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Abstract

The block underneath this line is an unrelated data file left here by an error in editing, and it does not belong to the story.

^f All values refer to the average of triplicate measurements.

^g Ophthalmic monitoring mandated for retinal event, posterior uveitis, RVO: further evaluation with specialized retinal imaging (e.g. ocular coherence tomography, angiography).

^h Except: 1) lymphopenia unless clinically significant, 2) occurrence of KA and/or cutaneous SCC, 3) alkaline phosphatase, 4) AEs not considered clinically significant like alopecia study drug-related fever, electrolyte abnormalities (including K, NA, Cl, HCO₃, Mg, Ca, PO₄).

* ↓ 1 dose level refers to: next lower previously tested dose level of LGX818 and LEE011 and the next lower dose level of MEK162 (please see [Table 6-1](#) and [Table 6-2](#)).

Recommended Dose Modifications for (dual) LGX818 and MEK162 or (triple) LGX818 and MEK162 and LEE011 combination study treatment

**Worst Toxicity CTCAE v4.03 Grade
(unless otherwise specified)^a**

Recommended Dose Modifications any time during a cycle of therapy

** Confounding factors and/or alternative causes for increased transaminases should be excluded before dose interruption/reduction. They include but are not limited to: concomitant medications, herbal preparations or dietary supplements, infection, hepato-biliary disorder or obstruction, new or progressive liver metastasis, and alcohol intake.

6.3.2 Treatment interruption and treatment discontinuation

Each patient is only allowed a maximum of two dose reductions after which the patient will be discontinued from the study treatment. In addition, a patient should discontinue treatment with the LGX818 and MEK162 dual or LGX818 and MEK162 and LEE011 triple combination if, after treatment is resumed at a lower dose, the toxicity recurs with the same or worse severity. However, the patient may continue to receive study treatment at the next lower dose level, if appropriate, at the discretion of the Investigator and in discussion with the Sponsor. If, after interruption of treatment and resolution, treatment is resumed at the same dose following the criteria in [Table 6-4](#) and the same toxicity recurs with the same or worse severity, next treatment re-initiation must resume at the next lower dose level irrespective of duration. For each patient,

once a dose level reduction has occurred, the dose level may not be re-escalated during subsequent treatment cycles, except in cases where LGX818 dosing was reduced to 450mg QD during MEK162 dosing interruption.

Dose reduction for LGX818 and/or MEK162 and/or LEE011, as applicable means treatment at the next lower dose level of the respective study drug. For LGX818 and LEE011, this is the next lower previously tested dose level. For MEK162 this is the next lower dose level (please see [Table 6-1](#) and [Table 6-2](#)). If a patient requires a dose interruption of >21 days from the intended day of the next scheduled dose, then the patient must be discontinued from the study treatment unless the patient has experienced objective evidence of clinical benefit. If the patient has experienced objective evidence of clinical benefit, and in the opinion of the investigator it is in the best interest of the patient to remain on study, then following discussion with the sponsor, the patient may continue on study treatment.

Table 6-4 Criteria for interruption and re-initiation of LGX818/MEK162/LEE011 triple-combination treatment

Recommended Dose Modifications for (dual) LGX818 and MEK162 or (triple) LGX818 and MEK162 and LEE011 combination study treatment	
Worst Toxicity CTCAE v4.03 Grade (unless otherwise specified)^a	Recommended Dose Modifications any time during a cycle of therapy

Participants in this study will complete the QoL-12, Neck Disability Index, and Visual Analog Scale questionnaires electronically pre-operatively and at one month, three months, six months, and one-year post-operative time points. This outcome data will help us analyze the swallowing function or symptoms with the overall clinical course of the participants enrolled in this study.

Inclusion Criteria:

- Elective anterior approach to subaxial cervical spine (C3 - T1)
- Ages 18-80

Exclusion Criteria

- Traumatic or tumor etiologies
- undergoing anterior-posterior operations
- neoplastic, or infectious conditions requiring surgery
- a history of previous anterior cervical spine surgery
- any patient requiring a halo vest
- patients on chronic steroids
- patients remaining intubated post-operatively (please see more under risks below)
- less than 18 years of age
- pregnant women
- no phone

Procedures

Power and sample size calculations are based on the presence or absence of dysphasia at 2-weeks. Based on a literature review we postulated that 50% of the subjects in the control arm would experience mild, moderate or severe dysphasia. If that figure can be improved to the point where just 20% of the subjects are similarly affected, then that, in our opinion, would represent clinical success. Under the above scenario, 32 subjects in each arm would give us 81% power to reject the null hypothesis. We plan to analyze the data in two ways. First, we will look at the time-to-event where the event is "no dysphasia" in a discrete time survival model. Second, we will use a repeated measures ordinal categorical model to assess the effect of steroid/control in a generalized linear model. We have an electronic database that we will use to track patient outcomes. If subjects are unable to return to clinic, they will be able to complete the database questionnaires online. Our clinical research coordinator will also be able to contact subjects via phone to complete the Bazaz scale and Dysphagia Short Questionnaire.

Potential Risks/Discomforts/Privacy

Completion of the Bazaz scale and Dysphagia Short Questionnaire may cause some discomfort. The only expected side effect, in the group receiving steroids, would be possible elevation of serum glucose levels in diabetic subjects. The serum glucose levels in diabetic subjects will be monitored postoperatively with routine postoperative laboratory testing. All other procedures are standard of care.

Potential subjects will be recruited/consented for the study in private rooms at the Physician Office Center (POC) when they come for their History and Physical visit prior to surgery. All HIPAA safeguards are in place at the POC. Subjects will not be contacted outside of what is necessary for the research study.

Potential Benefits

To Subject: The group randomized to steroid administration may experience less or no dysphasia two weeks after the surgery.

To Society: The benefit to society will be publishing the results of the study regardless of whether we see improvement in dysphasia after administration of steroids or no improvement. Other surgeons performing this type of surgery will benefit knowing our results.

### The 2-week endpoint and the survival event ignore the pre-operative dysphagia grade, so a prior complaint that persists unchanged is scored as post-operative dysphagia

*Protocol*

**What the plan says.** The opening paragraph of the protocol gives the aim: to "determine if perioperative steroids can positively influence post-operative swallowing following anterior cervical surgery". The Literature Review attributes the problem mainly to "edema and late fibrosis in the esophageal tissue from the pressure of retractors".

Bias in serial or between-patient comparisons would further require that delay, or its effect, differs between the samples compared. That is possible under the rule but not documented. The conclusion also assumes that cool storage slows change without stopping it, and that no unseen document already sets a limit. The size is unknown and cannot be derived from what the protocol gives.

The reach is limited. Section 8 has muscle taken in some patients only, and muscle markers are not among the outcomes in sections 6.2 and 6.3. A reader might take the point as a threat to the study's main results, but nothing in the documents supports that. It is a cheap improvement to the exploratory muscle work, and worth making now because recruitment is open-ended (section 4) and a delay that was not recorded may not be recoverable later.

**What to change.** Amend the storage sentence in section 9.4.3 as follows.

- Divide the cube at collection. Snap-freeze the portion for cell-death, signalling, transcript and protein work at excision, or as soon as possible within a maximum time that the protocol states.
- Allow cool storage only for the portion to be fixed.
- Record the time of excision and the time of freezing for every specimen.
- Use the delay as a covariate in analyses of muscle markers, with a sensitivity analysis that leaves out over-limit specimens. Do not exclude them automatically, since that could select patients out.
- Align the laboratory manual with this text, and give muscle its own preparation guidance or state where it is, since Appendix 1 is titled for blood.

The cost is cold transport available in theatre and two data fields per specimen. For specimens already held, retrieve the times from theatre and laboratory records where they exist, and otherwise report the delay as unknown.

In his biography, Ray Monk expresses surprise and disgust that Bertrand Russell should have included a discussion of eugenics in his famous book on marriage and sexual morality, Marriage and Morals (1929). Monk is especially horrified that Russell advocated the sterilization of the “mentally defective”. He draws the conclusion that such views must have been due to a combination of Russell's negative feelings about his second wife, Dora, and his life-long fear of insanity. In fact Russell came to his views in dialogue with the dominant scientific and political communities of his day. Russell's position was the logical consequence of his fear of the rise of State intervention in society and the erosion of individual rights. When put into proper historical context, it is clear that it was Russell's engagement with early twentieth-century politics and science, not personal or psychological demons, that was the motive force behind his views on marriage and eugenics.

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